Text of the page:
Sunday, January 12, 2014

Living off the Grid - An Exercise in Logic

I admit to being attracted to the notion of living off the grid - separated from the utility networks, living off the land (sort of), and being more secluded than typical city dwellers. Personally I like seclusion, so that's the biggest draw for me. But as I've looked into it, I've noticed a few arguments for living off the grid that sound good at first, but after some thinking may not be altogether accurate.

The first argument is that it is more environmentally friendly to live off the grid. If you are not on the power 'net, then of course the power generation goes down by whatever you consumed. But is the reduction in power usage due to one household going to make an appreciable difference? Frankly I doubt it, especially if the power plant is designed to provide power to, say, 50,000 households. In fact, the power plant will not reduce the amount of energy it produces. What will happen is, if the plant makes more than is needed, the power will be sold to other companies that don't produce enough power (I'm looking at you, California). So the marginal change in power usage is very small. But not zero, and the amount of reduction would become quite meaningful if, say, 1,000 households left the greed. I'll come back to that point in a minute.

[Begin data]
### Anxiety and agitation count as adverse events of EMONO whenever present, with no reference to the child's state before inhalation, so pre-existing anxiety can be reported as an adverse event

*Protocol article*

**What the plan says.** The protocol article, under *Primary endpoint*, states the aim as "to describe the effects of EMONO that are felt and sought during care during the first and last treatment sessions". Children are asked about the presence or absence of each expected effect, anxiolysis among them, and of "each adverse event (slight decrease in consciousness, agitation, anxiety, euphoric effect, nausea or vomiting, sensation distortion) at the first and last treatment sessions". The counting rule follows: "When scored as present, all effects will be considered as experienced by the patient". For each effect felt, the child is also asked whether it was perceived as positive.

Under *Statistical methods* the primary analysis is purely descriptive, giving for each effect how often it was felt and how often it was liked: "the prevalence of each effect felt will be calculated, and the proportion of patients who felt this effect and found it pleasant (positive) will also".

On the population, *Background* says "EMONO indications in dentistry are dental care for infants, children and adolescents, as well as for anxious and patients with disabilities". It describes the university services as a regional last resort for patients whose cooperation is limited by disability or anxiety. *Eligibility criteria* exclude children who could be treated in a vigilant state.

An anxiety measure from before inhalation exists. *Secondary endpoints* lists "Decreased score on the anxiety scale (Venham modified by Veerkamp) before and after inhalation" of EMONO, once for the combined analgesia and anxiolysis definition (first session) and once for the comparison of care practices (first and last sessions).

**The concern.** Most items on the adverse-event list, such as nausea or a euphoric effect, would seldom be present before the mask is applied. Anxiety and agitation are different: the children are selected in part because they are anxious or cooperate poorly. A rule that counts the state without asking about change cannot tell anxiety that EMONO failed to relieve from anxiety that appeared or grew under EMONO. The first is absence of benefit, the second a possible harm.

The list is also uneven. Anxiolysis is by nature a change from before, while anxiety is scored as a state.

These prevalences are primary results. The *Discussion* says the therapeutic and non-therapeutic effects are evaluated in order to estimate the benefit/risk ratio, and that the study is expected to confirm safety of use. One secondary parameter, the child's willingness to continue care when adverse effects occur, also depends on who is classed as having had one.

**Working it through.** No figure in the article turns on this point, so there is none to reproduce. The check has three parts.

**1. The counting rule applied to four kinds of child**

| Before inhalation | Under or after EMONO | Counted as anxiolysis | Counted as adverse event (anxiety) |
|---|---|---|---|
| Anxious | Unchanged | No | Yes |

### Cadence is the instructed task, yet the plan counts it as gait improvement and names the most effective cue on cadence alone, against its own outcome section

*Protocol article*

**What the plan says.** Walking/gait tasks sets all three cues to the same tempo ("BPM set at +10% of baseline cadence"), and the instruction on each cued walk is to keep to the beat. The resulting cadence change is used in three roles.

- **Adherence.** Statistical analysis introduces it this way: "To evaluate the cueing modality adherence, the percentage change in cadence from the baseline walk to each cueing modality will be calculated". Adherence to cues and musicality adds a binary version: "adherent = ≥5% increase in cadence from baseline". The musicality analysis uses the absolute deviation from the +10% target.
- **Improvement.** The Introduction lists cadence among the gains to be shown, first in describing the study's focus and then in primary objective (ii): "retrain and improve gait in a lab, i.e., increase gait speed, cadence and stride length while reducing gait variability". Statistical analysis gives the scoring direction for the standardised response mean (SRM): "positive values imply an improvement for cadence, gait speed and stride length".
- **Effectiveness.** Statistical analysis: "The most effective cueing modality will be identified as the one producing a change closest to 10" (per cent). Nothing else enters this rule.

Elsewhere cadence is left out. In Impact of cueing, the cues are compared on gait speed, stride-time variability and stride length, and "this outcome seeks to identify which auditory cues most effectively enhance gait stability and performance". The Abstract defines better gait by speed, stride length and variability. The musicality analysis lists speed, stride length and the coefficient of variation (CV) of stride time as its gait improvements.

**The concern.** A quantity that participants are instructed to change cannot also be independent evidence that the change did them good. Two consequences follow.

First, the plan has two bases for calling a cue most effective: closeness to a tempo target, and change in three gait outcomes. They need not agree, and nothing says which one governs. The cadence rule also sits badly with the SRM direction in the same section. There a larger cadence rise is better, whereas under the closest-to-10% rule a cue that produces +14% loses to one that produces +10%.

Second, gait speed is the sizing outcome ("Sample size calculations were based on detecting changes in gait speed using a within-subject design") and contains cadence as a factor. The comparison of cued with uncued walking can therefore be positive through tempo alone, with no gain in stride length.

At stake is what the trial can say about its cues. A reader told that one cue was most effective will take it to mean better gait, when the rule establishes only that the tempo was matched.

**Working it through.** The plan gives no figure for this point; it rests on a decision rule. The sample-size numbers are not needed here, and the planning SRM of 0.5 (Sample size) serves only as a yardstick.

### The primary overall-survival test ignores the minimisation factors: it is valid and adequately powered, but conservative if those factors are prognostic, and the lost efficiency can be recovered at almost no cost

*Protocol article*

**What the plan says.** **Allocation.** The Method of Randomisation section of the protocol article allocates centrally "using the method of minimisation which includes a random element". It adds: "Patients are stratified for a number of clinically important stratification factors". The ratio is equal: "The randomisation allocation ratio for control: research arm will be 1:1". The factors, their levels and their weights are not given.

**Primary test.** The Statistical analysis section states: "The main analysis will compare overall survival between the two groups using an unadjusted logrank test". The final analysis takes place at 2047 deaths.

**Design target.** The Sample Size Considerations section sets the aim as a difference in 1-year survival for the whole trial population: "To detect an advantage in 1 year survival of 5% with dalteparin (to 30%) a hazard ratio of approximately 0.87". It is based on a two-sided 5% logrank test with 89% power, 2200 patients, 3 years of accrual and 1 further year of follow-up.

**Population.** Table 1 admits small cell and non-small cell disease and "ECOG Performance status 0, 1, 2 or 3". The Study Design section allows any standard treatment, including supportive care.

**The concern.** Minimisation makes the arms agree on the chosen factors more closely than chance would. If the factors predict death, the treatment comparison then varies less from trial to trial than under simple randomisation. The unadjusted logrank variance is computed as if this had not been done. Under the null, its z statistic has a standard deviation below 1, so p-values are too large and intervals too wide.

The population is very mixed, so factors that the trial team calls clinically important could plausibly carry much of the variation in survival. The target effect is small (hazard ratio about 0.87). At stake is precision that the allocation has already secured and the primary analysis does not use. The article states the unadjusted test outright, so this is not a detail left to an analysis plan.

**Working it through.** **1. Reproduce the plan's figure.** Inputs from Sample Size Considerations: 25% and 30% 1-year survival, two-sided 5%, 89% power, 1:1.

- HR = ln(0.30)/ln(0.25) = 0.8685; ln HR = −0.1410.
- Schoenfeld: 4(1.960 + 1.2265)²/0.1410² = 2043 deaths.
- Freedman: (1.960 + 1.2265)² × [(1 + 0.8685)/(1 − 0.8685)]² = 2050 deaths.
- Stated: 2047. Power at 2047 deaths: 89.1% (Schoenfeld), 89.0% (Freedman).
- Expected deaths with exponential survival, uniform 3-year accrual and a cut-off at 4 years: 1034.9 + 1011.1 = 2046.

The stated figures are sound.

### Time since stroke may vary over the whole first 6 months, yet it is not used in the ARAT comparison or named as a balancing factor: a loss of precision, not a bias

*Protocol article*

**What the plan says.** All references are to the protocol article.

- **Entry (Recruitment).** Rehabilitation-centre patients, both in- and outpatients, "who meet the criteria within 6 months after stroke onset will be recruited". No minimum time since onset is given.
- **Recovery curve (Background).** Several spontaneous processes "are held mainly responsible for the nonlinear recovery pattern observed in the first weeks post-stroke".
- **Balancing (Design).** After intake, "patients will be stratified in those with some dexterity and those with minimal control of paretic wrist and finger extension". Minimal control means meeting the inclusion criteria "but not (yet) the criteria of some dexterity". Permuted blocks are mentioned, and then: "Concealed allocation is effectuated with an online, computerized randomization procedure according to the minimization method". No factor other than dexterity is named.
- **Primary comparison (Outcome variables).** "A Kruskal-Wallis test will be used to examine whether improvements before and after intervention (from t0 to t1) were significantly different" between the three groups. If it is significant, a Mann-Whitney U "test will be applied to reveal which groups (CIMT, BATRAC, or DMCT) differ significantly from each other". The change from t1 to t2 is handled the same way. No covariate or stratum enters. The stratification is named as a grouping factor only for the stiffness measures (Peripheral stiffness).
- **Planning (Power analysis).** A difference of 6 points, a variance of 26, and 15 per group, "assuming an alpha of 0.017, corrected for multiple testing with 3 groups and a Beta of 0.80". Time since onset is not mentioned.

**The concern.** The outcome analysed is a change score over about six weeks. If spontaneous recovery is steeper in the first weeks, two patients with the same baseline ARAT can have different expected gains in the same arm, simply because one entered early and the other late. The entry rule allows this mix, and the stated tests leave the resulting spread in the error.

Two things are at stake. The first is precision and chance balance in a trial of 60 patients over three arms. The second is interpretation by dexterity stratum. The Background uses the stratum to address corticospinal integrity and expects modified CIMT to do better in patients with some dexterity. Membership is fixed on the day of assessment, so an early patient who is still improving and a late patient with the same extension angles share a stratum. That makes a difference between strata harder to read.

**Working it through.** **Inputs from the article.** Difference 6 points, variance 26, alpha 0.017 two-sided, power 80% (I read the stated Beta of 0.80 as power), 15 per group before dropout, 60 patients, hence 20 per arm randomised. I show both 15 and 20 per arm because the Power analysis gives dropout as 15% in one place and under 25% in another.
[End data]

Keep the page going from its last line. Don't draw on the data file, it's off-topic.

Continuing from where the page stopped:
Now, what about generating your own power off the grid? This is done through a combination of wind and solar power, neither of which generate carbon as part of the energy generation process. However, the rigs to transfer energy from solar panels & windmills to batteries look pretty complex, and those have to be manufactured. So certainly there is some pollution resulting from the manufacturing of these products. Furthermore, such power generating rigs take up more space per household than do commercial power plants.

So I would argue the environmental impact per household is small, but I don't know in which direction it goes. That would take a fair bit of research and would be based on individual households power usage & how it is supplied. I'm just raising the point that it's not a clear-cut reduction. It could go either way on an individual basis.

On a large-scale basis, I think the story changes and it's because of efficiency & space arguments. If thousands of households go off the grid, they are all going to need individual power stations which will take up space. This is very inefficient, and producing all these power rigs may well generate more pollution than the marginal reduction in power generation, although it would be more concentrated rather than spread out over time.

In this post, I simply wanted to raise a concern about the environmental impact of living off the grid. In my next post, I'll be thinking about off-grid living on a large-scale basis especially as it impacts the amount of space required per person. I plan to show, logically, that off-grid living for a large number of people would necessitate a significant reduction in population. That is to say, the only way the world can support 7+ billion people is through technological efficiency, i.e. on-grid living.

1 comment:

  1. I agree with your thinking here. People living off the grid would generate power (and heat) through less environmentally friendly ways than your local power company.

    They key to maximizing your efficiency is live in a very moderate climate area like California. Your power needs would be much less in Cali than in freezing cold Minnesota!